Comment: Jan. 6 recorded testimony removes Trumpian artifice

Flat lighting and verbatim recordings allow the words to reach beyond a once-practiced facade.

By Robin Givhan / The Washington Post

For all of the choreography, flattering lighting and makeup artistry that have gone into the televised Jan. 6 hearings, it’s the video footage of the depositions — slightly blurry witnesses set against grim backdrops — that ultimately define these serialized history lessons so far.

The House Select Committee to Investigate the January 6th Attack on the United States Capitol began to unspool its findings last week. We have had two episodes in this story of the near-unraveling of American democracy, with the committee’s vice chairwoman, Rep. Liz Cheney, R-Wyo., teasing the episodes yet to come. One of two Republicans on the nine-person committee, Cheney has been dressed in shades of blue with her blonde hair glinting under the lights and her speech measured and unflinching, like a coroner detailing a body’s mortal wounds.

In an attempt to bring order to a mountain of information and to create a narrative arc that can hold the public’s attention, the committee turned to the storytelling devices of film and television. Each episode focuses on a particular topic as the series builds to a denouement. First: Why did the hordes descend on the Capitol? Because President Donald Trump told them to. Second: What lie did the hordes believe? That victory in the 2020 election had been stolen from Trump. Coming up: What did Trump hope to do? Prevent the orderly transition of power.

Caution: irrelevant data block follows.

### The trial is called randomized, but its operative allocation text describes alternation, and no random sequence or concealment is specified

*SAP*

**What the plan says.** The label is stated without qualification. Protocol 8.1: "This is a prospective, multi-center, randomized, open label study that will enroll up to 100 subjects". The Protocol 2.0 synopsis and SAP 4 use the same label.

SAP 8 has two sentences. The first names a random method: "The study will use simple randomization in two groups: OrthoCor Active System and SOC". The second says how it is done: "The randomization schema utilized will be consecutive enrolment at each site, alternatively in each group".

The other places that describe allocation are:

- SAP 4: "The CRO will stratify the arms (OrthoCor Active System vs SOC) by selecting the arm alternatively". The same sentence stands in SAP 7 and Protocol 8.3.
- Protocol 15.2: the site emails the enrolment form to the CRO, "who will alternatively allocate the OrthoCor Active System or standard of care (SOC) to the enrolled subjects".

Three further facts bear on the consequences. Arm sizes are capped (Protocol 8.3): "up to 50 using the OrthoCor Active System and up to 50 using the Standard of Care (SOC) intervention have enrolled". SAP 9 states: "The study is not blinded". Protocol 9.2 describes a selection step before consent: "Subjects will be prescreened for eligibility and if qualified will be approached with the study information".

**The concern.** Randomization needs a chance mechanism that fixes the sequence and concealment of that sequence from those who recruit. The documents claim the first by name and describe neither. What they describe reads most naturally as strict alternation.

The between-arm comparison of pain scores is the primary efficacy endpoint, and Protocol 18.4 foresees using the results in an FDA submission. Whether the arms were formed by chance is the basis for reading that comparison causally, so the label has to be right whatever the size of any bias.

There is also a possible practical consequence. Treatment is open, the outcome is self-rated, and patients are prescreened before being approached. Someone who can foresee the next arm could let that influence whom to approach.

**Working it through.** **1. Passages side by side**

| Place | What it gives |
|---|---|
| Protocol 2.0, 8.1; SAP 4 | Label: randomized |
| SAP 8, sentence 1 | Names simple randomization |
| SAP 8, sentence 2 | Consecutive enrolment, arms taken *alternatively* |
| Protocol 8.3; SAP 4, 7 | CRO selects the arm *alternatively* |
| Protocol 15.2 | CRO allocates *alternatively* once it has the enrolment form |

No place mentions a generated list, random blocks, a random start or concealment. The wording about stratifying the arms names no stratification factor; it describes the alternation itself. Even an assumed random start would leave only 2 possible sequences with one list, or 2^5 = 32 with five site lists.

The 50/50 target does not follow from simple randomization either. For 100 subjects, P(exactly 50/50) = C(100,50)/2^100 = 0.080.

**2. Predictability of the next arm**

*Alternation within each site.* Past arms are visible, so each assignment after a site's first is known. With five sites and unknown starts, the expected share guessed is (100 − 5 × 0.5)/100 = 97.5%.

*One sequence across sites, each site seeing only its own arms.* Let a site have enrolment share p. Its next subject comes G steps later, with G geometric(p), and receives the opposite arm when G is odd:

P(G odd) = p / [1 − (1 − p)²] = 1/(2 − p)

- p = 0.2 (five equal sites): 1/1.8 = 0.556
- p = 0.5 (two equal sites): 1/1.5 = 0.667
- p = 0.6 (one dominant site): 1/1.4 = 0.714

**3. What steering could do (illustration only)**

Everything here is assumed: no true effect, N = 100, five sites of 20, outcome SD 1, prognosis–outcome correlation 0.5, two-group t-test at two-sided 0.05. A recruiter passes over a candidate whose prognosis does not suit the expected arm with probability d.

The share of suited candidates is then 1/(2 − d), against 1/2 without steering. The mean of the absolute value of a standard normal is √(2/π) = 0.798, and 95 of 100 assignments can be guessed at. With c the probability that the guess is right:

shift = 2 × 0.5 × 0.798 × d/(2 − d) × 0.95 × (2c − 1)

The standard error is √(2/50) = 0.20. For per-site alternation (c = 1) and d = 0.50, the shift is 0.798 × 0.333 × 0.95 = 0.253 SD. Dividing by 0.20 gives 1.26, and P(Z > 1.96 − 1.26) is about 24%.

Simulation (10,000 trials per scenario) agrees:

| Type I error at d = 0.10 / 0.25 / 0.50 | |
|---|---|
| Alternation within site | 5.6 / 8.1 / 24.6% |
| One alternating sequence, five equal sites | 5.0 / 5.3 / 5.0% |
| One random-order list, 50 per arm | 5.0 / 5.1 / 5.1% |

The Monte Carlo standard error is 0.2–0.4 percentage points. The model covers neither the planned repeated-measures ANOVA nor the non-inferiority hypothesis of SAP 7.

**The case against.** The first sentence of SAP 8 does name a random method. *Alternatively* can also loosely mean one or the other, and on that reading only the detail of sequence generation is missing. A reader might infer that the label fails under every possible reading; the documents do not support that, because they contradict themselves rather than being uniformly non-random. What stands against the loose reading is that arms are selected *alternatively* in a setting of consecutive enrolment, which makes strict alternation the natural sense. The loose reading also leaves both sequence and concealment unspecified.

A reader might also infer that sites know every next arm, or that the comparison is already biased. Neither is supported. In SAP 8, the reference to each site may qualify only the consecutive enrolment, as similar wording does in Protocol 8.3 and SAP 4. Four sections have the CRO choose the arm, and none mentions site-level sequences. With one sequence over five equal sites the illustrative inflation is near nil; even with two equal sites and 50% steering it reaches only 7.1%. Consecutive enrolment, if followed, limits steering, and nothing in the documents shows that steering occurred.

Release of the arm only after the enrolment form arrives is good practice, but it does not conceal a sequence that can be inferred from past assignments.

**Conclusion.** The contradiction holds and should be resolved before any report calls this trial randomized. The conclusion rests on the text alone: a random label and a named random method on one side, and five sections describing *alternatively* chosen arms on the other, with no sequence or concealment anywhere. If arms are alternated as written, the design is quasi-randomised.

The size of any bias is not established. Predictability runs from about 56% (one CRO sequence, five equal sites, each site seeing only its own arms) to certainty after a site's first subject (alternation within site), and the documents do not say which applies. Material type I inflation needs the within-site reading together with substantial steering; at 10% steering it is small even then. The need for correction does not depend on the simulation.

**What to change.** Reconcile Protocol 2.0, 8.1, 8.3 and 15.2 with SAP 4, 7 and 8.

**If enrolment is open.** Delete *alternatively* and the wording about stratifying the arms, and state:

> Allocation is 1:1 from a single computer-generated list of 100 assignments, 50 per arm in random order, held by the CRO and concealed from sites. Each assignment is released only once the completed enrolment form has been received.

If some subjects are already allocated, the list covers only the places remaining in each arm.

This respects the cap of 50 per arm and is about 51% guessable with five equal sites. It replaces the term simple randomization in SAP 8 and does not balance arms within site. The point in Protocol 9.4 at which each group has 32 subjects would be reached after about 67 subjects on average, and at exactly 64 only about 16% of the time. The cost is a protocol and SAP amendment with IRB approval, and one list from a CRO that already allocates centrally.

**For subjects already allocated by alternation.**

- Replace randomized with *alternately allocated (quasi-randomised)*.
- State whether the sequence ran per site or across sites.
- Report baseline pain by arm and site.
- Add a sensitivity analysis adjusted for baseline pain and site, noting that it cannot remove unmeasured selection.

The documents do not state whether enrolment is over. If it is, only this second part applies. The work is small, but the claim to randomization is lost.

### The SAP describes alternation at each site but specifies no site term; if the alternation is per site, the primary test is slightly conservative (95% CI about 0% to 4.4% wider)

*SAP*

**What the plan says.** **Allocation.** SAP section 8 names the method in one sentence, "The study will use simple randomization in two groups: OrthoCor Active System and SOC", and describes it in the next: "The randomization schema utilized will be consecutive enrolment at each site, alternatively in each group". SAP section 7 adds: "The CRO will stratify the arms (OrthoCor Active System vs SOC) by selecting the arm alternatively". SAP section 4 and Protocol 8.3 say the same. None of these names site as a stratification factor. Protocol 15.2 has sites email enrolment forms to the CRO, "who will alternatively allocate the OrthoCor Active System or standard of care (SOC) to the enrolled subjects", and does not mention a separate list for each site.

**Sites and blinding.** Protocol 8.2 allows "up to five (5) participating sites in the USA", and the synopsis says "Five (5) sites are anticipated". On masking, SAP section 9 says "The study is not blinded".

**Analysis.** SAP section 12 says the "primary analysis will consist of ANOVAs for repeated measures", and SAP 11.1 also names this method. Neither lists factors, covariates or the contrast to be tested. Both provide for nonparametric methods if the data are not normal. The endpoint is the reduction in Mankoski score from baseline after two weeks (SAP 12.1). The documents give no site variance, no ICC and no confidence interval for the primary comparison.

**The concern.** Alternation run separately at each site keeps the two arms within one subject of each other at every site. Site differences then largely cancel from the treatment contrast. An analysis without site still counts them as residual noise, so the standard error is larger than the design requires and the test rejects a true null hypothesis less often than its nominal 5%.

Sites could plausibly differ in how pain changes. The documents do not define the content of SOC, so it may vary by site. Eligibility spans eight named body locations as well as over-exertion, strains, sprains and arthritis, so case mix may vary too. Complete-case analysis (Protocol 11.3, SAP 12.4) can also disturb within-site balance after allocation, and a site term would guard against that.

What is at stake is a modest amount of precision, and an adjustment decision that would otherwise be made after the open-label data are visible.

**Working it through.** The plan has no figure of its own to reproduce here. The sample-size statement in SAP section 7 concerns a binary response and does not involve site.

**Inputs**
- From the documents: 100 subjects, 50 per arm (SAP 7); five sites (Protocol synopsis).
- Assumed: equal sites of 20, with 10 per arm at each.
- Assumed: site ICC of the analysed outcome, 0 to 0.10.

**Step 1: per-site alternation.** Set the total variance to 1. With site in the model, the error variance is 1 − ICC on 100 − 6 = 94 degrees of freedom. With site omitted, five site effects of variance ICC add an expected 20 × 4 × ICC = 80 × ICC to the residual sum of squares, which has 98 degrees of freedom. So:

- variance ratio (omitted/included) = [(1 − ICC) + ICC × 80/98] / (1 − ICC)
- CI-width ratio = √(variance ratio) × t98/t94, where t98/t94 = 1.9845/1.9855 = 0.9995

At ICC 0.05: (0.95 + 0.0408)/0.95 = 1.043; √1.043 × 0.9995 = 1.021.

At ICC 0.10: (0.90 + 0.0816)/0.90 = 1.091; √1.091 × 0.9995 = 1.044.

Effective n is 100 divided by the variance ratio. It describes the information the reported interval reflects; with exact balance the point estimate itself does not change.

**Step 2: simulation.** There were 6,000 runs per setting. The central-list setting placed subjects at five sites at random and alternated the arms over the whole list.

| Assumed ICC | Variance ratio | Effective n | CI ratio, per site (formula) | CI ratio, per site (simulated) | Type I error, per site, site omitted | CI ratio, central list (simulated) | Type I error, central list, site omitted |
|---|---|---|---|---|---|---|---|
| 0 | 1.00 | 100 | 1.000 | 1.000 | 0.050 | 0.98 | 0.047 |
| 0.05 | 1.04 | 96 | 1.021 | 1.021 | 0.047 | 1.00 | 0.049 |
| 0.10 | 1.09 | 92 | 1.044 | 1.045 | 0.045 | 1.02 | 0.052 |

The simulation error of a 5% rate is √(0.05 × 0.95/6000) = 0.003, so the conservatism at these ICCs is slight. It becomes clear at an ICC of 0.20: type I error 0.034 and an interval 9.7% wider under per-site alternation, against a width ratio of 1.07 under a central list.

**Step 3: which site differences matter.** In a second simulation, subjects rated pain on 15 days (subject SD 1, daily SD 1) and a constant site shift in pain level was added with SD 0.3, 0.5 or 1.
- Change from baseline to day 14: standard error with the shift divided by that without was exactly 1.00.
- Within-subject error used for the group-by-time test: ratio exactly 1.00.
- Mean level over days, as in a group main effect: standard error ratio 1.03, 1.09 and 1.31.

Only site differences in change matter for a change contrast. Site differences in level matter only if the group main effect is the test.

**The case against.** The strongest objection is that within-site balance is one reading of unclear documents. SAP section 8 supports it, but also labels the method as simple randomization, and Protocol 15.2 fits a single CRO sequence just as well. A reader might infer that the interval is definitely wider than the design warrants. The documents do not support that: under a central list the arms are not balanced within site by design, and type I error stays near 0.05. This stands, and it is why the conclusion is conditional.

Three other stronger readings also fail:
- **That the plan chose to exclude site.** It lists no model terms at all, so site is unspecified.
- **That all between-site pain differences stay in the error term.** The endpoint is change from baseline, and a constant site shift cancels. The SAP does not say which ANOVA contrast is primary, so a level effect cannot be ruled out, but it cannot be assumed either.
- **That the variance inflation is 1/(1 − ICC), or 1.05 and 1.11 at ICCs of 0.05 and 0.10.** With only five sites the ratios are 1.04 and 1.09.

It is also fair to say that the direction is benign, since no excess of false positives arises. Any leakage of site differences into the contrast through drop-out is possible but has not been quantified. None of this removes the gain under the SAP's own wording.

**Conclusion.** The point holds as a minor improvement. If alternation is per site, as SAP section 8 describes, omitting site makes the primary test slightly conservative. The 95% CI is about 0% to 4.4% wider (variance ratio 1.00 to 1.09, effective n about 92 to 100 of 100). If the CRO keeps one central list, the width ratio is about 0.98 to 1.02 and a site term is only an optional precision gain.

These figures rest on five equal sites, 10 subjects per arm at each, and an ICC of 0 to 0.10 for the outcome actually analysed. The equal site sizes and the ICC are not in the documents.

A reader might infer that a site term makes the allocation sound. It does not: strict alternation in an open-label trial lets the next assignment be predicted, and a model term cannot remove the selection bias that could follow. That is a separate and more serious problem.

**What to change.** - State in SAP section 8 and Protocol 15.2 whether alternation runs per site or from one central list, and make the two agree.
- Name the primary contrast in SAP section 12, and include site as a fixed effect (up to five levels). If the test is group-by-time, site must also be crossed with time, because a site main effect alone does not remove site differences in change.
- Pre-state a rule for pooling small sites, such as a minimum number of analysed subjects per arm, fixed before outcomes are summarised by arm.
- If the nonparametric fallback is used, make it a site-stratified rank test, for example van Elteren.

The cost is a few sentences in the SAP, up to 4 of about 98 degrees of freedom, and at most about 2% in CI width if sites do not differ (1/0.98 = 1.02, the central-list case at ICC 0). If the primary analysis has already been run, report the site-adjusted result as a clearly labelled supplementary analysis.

The members of the committee have mostly allowed the witnesses and the evidence to tell the story. The rioters themselves declare their motives in video from the day. The deadly chaos is clear in the body-camera video of law enforcement and also in the testimony of Capitol Police Officer Caroline Edwards. And the transcripts of the depositions reveal the subterfuge, dysfunction and antagonisms of Trump.

But the images of once powerful men and women speaking plainly and even haltingly have a way of burrowing into your memory in a particular way. The cache of pictures, the snippets of dialogue, the unsettling grunts and howls from the front lines of the fighting at the Capitol make up a mood poem. This is America. Harsh light. Grim rooms. Mumbled words. Vulgarity. The men and women from central casting stripped bare.

As a candidate and as president, Trump liked to make his hires based on whether folks looked the part; he liked his statesmen and generals and personal representatives to exude “central casting” charisma and looks that are easy on the eye. And now these stars were stuck in videos with as much sheen as community access cable.

In his deposition, former Trump campaign spokesman Jason Miller is answering questions in muffled tones from behind a mask while sitting in a stark, characterless room. The man once charged with speaking for the voluble Trump requires subtitles to make his words discernible. Ivanka Trump is positioned against an empty marble-patterned wall in hues of gray, from the color of lint to the color of saliva. Her heavy makeup only emphasizes that no amount of artifice can improve upon the dismal facts.

The elite circle of people who catered to a man who prided himself on his cinematic acumen has lost the power of its props, its costuming and its messaging. For an administration that loved nothing more than to surround itself with American flags by the dozens, there were few flags waving in the background as the pack of former colleagues, advisers and enablers sat through questioning by just-the-facts government lawyers. Instead of being wrapped in the accoutrements of patriotism, they were surrounded by all the trappings of grifters, cheats and con men stuck in an interrogation room. The crafty pugilists were on the defensive.